A poll conducted by Montana State University shows the top races in the state on this November's ballot are incredibly tight.
The Senate race is within the margin of error, with Democratic Gov. Steve Bullock at 49% to incumbent Republican U.S. Sen. Steve Daines at 47%, with 3% of respondents undecided.
The U.S. House race between Republican state Auditor Matt Rosendale and former Bozeman state lawmaker Kathleen Williams is also within the margin of error. The poll has Rosendale up at 48% to Williams' 46%, with 5% of those responding unsure who they would vote for.
The governor race between Democratic Lt. Gov. Mike Cooney and Republican U.S. Rep. Greg Gianforte had the widest spread of any statewide races in the poll, though it was still within the margin of error. Gianforte had 47% to Cooney's 42%, with 7% of people undecided. This was the only statewide race on the ballot with a third-party candidate, Libertarian Lyman Bishop. The poll described Bishop's share as "negligible" at less that 2%.
The poll shows Republican President Donald J. Trump with 51% to 44% for Democratic former Vice President Joe Biden, also within the margin of error, though the poll says Trump is likely to win the state. He won by 20 points here in 2016.
The Treasure State 2020 Pre-Election Poll was conducted by mail and was in the field from Sept. 14 to Oct. 2. It was sent to 8,836 deliverable addresses and there were 1,787 surveys returned for a response rate of 20.2%.
The margin of error for the overall survey is +/- 3.9 percentage points. The poll was funded from more than 100 donors to the MSU Alumni Foundation and MSU. It was mailed to registered and active voters.
In the Senate race, the poll showed that while Bullock is capturing 97% of people who identify as a Democrat, Daines is clocking support from 88% of Republicans, with about 8% breaking to Bullock. Bullock is also up 67% to 29% among those who identify as Independent.
Daines has an advantage with older people, age 60 and up, while Bullock has stronger support among those who are younger than 40. The poll points out that turnout among younger voters is historically lower than older ones.
The poll shows about 87% of those who said they will vote for Trump this year will also vote for Daines, while about 7% support Bullock. About 6% of Trump supporters either planned to vote for another candidate or were undecided.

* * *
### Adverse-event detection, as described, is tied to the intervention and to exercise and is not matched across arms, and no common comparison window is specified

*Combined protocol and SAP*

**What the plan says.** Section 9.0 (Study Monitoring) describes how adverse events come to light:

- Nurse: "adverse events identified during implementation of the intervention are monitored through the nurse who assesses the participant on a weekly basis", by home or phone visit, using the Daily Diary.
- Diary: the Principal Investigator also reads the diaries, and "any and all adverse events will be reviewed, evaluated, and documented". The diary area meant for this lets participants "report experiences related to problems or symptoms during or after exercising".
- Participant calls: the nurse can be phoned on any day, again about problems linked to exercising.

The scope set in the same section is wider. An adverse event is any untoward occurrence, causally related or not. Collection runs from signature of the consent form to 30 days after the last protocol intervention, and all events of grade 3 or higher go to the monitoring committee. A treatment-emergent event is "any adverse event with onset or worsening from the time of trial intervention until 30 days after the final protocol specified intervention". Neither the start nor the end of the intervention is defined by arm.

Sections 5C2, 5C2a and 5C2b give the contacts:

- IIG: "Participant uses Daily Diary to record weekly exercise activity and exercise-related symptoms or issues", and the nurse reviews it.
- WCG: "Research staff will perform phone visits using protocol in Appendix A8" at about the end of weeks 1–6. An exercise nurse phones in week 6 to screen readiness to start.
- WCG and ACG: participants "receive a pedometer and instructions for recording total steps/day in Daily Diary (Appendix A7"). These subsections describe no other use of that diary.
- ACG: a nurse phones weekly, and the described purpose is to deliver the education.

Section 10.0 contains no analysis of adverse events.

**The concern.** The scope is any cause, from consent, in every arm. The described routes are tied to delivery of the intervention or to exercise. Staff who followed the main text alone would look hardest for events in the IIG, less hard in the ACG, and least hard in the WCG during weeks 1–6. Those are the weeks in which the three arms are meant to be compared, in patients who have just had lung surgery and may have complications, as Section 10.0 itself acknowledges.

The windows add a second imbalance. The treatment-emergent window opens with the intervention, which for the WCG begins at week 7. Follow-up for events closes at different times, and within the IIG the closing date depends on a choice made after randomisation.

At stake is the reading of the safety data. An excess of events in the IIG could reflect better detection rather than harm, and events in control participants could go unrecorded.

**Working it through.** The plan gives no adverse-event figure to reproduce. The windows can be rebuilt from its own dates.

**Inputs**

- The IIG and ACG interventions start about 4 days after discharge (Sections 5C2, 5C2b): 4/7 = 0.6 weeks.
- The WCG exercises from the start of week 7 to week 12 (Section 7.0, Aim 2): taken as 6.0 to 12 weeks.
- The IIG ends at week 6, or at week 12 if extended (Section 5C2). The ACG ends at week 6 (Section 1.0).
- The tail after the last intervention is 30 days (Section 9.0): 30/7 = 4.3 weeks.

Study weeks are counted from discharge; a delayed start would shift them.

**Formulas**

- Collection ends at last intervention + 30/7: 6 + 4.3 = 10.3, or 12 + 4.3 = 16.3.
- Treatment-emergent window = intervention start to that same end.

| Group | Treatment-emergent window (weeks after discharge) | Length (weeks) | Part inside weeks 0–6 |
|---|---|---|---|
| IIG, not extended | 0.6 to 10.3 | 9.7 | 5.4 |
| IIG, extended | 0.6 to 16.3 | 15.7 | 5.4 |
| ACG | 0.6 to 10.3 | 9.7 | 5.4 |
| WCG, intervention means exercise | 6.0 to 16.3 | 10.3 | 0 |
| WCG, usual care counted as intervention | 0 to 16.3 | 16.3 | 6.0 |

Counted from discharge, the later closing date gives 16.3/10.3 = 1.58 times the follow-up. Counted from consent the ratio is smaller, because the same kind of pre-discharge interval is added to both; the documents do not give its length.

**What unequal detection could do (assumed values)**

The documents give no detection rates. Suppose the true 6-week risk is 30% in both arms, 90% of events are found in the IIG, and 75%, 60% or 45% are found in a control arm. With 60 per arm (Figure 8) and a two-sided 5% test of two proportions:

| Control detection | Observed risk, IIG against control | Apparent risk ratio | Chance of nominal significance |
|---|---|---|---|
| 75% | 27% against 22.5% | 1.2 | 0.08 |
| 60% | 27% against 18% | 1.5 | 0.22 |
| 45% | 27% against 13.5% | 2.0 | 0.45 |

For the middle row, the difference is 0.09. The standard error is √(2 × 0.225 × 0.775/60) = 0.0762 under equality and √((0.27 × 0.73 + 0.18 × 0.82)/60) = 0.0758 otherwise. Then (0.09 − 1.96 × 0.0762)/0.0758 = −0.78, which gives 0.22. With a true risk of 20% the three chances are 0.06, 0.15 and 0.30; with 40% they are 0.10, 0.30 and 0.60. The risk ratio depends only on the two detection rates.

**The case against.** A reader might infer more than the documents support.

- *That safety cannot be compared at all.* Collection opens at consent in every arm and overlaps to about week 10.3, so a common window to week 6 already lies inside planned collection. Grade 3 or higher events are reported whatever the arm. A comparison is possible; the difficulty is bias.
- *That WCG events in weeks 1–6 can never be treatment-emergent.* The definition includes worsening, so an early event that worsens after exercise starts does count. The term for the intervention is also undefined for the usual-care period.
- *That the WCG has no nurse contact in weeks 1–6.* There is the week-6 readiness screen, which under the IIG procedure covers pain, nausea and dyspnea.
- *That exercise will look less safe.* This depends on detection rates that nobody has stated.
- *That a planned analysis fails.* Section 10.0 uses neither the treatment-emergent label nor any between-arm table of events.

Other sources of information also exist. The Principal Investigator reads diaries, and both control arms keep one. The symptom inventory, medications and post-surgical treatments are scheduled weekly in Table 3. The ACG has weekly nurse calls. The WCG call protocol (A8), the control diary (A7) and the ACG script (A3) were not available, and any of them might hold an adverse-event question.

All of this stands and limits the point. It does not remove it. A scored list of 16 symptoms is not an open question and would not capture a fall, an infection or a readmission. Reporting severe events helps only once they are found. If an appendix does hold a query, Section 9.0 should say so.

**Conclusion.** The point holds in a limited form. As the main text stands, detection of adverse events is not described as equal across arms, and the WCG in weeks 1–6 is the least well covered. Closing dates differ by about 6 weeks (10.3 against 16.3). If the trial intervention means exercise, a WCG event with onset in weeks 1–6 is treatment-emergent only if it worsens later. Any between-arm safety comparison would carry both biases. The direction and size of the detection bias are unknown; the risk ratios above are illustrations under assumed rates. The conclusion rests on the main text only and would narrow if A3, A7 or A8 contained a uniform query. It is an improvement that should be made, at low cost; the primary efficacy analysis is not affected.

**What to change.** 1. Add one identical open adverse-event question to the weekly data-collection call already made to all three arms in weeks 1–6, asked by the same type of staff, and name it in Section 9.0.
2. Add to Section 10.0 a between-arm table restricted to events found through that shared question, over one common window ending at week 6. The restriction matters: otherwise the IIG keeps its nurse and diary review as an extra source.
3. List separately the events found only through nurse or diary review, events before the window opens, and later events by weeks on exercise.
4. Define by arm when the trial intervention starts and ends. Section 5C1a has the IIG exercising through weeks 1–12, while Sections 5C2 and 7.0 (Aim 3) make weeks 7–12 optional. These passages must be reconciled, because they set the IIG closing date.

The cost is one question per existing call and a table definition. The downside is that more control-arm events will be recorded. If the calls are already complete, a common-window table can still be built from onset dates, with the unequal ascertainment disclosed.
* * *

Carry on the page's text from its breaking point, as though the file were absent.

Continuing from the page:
The website 538, which features a compilation of various polls, shows a poll from Oct. 9-10 by Public Policy Polling with Bullock and Daines at tied 48%. Another poll from Emmerson College that was in the field Oct. 5-7 shows Daines up 52% to Bullock at 43%. Other polls show a much closer race and the Cook Political Report ranks the contest a tossup.
In the House race, Rosendale has support from 87% of Republicans, while Williams captured 8% of GOP respondents. A much higher number of respondents identified as Republican, however, 698 to 442 in this race. A similar age division was present in the House race as in the Senate one, though Williams' boost among young voters was less pronounced than Bullock's. The Cook Political Report ranks this race as leaning Republican.
Independents were far less decided on a candidate in the governor race, with 18% not sure who they were voting for. Similar to other races, the poll shows that Gianforte is up with voters age 40 and older, while Cooney's strongest support is from younger voters. Cook also ranks this race a tossup.
The poll also asked about two ballot initiatives that would legalize recreational marijuana in the state and set the age for consumption at 21 and up. Results show 49% support legalization, 33% oppose and 10% unsure. There is strong division among party lines showing Democrats in favor and Republicans opposed.
The poll predicts that the outcome of the initiatives will rely on how those who were unsure of their vote turn out and turnout among younger voters.
The first MSU poll done in 2018 also showed a statistical tie between Tester and Rosendale in that year's Senate race, with Tester up 46% to Rosendale's 43%. Tester went on to win that race with 50% of the vote to Rosendale's 47%.
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